Troubled waters: Australia bets on Trump in Middle East deployment,

Australia’s announcement this week that it will join US-led freedom of navigation operations patrolling the Strait of Hormuz brings the number of American allies willing to contribute to America’s latest Middle East sortie to just three. […]

Ashley Townshend, the director of foreign policy and defence at Sydney University’s United States Studies Centre, said Australia’s decision to join the US operation was “understandable, unsurprising, but very disappointing”, one principally made to satisfy a political request from the Trump administration. He argued that while Australia has clear interests in freedom of navigation and in securing energy supply lines through the Strait of Hormuz, Australia “should urge the [Trump] administration to return to a sensible path of diplomacy, which is how this ordeal can and should end”.[…]

The former secretary of the defence department Paul Barratt told the Guardian Australian involvement in potential military action in the Gulf could be illegal, and argued it was “very foolish for us to get involved in this provocative behaviour”.“This is an application of military force. There ought to be a debate in the parliament, and we ought not to engage in any activity that would foreseeably involve the use of military force without that debate.”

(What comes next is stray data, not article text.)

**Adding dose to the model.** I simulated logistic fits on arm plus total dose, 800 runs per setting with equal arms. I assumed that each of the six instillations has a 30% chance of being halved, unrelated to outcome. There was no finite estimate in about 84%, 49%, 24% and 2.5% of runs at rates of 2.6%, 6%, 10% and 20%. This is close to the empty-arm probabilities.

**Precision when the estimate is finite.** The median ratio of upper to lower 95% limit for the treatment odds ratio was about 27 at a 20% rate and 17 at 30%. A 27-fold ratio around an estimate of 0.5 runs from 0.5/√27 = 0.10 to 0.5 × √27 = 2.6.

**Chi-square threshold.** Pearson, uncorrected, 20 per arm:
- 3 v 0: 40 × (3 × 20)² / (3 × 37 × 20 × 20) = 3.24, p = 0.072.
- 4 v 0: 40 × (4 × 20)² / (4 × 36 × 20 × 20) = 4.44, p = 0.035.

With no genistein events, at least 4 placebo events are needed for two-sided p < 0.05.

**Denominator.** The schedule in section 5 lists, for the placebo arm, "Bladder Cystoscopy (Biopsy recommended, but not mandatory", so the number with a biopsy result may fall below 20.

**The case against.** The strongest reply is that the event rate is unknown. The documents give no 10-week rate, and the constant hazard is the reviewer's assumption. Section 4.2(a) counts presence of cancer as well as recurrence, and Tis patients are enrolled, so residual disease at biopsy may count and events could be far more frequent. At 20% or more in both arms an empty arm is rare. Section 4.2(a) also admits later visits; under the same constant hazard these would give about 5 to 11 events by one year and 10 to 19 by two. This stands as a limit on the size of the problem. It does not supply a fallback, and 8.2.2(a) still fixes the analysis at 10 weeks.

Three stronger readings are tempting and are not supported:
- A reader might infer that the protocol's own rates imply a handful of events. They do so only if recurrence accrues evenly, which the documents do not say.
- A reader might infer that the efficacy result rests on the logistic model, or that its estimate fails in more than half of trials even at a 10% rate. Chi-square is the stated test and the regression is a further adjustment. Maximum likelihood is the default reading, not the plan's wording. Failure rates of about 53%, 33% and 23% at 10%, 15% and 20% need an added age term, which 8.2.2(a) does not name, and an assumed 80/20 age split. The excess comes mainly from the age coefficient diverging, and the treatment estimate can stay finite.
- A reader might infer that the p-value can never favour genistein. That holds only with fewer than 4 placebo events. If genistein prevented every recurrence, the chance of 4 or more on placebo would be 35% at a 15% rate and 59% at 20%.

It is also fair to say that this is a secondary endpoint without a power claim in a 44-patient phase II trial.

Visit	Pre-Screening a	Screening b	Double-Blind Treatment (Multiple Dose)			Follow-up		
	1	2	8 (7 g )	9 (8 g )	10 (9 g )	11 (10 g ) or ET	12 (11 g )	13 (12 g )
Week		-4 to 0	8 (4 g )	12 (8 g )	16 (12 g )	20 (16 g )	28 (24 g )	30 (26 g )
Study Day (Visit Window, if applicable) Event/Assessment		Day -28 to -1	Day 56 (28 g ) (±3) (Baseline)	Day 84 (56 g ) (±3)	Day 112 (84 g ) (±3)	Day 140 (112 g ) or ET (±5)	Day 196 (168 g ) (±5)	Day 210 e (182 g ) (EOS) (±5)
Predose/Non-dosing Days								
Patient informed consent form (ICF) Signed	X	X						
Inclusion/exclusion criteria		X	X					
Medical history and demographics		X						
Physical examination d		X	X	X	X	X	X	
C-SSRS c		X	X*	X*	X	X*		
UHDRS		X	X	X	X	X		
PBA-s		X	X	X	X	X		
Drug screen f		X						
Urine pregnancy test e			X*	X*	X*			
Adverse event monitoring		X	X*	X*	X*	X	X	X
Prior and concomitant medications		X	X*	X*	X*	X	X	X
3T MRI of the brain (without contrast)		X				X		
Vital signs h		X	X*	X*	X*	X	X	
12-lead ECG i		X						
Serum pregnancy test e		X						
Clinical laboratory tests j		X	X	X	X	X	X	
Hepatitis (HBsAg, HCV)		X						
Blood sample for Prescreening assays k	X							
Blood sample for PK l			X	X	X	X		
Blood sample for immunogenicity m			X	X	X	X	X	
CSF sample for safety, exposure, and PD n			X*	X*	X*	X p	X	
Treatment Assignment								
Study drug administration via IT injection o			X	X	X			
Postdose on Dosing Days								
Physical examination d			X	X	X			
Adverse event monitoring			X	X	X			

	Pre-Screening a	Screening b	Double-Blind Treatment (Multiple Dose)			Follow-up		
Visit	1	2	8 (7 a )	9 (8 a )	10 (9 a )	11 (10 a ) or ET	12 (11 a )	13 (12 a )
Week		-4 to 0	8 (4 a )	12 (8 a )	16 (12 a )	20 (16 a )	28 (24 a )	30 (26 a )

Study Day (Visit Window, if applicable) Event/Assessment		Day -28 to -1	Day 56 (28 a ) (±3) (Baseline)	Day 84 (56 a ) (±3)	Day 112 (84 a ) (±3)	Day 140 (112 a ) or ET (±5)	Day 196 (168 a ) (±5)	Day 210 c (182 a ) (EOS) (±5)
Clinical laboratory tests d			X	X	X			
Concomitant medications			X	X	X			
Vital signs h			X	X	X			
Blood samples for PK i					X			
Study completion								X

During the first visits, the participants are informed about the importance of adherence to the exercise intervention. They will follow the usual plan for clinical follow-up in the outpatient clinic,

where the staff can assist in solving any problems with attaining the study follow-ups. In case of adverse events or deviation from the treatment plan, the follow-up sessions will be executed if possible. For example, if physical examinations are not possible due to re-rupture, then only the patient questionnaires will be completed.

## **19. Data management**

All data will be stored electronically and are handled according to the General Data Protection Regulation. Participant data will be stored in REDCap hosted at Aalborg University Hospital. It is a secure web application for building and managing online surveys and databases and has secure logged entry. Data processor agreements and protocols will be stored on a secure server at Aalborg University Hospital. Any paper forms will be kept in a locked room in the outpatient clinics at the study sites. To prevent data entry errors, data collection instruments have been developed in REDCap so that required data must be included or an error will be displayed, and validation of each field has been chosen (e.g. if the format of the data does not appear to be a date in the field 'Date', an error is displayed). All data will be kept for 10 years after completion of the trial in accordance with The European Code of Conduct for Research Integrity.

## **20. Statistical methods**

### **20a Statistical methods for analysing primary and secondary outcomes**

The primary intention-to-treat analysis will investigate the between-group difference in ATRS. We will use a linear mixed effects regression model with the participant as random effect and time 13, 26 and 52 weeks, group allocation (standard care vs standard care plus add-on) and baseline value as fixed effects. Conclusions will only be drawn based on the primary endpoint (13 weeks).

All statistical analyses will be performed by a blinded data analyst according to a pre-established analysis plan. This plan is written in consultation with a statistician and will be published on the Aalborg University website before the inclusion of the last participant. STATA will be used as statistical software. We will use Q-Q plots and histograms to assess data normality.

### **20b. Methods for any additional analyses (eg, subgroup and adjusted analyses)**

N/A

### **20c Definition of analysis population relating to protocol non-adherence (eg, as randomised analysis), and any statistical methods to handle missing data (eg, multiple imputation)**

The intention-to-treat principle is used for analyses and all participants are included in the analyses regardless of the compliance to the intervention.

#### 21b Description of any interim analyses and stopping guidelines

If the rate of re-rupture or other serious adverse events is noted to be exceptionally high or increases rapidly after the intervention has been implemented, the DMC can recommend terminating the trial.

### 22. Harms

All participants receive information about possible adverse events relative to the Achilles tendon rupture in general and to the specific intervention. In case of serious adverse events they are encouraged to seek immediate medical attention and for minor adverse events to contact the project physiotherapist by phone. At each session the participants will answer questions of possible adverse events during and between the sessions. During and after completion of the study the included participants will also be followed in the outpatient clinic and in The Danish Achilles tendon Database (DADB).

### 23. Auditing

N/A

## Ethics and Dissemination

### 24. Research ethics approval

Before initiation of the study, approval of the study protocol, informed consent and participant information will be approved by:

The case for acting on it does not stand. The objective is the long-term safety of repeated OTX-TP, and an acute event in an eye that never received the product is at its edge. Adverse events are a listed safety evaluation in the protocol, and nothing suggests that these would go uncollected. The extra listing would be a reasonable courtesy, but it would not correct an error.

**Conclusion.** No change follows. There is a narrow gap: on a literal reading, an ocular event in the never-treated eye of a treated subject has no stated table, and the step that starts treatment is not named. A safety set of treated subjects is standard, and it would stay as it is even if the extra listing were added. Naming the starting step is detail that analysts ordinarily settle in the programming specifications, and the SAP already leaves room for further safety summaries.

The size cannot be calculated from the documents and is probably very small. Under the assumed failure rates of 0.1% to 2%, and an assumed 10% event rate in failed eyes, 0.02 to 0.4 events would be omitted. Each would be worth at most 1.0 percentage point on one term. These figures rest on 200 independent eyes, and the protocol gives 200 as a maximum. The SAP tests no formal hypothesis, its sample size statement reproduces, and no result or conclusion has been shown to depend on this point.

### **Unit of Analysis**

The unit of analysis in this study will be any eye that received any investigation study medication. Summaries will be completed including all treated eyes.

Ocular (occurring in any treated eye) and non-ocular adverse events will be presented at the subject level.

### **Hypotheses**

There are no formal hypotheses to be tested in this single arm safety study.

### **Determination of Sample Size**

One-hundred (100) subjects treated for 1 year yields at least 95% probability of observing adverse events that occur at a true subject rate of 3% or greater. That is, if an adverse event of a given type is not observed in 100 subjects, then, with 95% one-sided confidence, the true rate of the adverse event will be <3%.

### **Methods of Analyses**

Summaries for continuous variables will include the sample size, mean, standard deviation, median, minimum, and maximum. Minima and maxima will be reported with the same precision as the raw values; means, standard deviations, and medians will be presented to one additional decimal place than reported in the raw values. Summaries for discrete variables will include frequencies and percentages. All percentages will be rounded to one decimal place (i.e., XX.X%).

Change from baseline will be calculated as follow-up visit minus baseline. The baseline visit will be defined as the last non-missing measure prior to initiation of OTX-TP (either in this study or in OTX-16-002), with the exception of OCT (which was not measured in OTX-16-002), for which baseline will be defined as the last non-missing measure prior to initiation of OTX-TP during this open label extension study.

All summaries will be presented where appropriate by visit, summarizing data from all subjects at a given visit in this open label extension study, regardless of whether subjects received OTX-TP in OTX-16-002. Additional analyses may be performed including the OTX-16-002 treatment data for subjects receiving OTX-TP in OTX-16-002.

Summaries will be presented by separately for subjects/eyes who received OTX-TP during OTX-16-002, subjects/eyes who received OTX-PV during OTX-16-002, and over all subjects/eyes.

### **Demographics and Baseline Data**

Arguing, too, for a parliamentary debate, the Greens leader, Richard Di Natale, said it was a “grave mistake” for Australia to contribute to the US operation, a decision that “shows we’ve learned nothing from the tragedy, the catastrophe that was the invasion of Iraq”. Läs artikel